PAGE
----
In 2001, Jay Forman wrote an article about "monkeyfishing" that I edited and published in Slate. Almost immediately,bloggers, the Wall Street Journal's James Taranto, and the New York Times ($) gouged huge holes in the piece.
At first, Forman defended his first-person story—which described a trip he'd taken with a "monkeyfisherman" to Florida's Lois Key—as completely true. In Forman's piece, a monkeyfisherman casts a fruit-baited fish line from his boat onto the island where rhesus research monkeys were kept. A monkey perched in a tree takes the bait. Caught, the monkey is dragged down into the water.
The withering Times and the Journal investigations caused Forman to change his story. He now said that he had fabricated the lurid parts about monkeys being caught with baited lines, but maintained that he had visited the island and taunted the monkeys from offshore.
The scandal rested there until this week, when Forman telephoned me. Student journalists writing a story about the incident had contacted Forman, and this had prompted him to call me and confess that the story was a complete lie. He never even visited the island.
In a note to me, Forman apologized for betraying Slate's trust and for taking so long to come clean.
I, in turn, apologize to Slate readers for publishing the story. Although Forman still stands by the two other pieces he wrote for the magazine, there is plenty of reason not to believe him.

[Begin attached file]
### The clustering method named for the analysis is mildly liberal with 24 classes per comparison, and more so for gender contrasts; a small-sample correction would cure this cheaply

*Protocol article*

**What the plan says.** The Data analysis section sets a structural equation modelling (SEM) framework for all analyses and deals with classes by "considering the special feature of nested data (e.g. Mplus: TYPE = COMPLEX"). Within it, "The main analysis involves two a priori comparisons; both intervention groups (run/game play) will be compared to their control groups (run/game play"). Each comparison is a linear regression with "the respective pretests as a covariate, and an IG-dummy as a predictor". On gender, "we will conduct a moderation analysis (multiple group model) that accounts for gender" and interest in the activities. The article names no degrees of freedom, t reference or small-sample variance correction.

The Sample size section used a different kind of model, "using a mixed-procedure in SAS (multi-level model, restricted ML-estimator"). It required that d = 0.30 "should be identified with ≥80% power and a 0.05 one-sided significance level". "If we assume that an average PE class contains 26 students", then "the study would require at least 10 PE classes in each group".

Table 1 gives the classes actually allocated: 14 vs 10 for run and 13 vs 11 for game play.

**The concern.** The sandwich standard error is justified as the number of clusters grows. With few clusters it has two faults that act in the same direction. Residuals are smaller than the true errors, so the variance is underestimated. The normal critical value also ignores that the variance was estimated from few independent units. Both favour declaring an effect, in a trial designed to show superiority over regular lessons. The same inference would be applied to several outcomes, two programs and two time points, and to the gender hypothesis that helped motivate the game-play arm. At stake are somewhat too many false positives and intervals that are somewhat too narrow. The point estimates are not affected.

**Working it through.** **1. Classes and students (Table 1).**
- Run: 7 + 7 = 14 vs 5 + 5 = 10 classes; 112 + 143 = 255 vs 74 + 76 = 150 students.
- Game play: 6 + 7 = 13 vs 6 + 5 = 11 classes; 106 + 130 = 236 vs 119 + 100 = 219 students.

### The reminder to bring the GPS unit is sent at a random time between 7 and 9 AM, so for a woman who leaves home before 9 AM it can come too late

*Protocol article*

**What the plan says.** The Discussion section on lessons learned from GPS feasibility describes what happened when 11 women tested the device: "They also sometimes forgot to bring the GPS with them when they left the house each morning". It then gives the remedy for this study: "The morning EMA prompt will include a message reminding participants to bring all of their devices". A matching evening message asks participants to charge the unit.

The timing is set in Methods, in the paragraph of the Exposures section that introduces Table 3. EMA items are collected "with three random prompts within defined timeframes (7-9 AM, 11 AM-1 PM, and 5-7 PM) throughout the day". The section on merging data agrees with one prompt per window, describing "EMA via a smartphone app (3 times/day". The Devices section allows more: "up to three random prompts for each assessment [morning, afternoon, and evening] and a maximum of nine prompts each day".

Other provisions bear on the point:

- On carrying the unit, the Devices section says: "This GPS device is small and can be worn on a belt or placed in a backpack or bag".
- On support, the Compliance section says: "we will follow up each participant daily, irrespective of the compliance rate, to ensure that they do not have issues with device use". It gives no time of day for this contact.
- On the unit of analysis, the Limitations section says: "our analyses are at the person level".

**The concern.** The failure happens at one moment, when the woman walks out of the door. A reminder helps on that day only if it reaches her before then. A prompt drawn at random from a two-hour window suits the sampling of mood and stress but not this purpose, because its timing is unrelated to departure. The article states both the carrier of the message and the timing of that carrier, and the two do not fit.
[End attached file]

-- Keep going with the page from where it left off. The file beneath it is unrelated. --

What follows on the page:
TODAY IN SLATE
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The disease threatens humanity by preying on humanity.
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Scotland Is Just the Beginning. Expect More Political Earthquakes in Europe.
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And schools are getting worried.
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- Protesters Take to the Streets to Sound Alarm on Climate Change in New York, Across the World
- Knife-Carrying White House Jumper is Vet who Feared “Atmosphere Was Collapsing”
- North Korea: American Sentenced to Hard Labor Wanted to Become “Second Snowden”
- Almost One in Four Americans Support Idea of Splitting From the Union
Blacks Don’t Have a Corporal Punishment Problem
Americans do. But when blacks exhibit the same behaviors as others, it becomes part of a greater black pathology.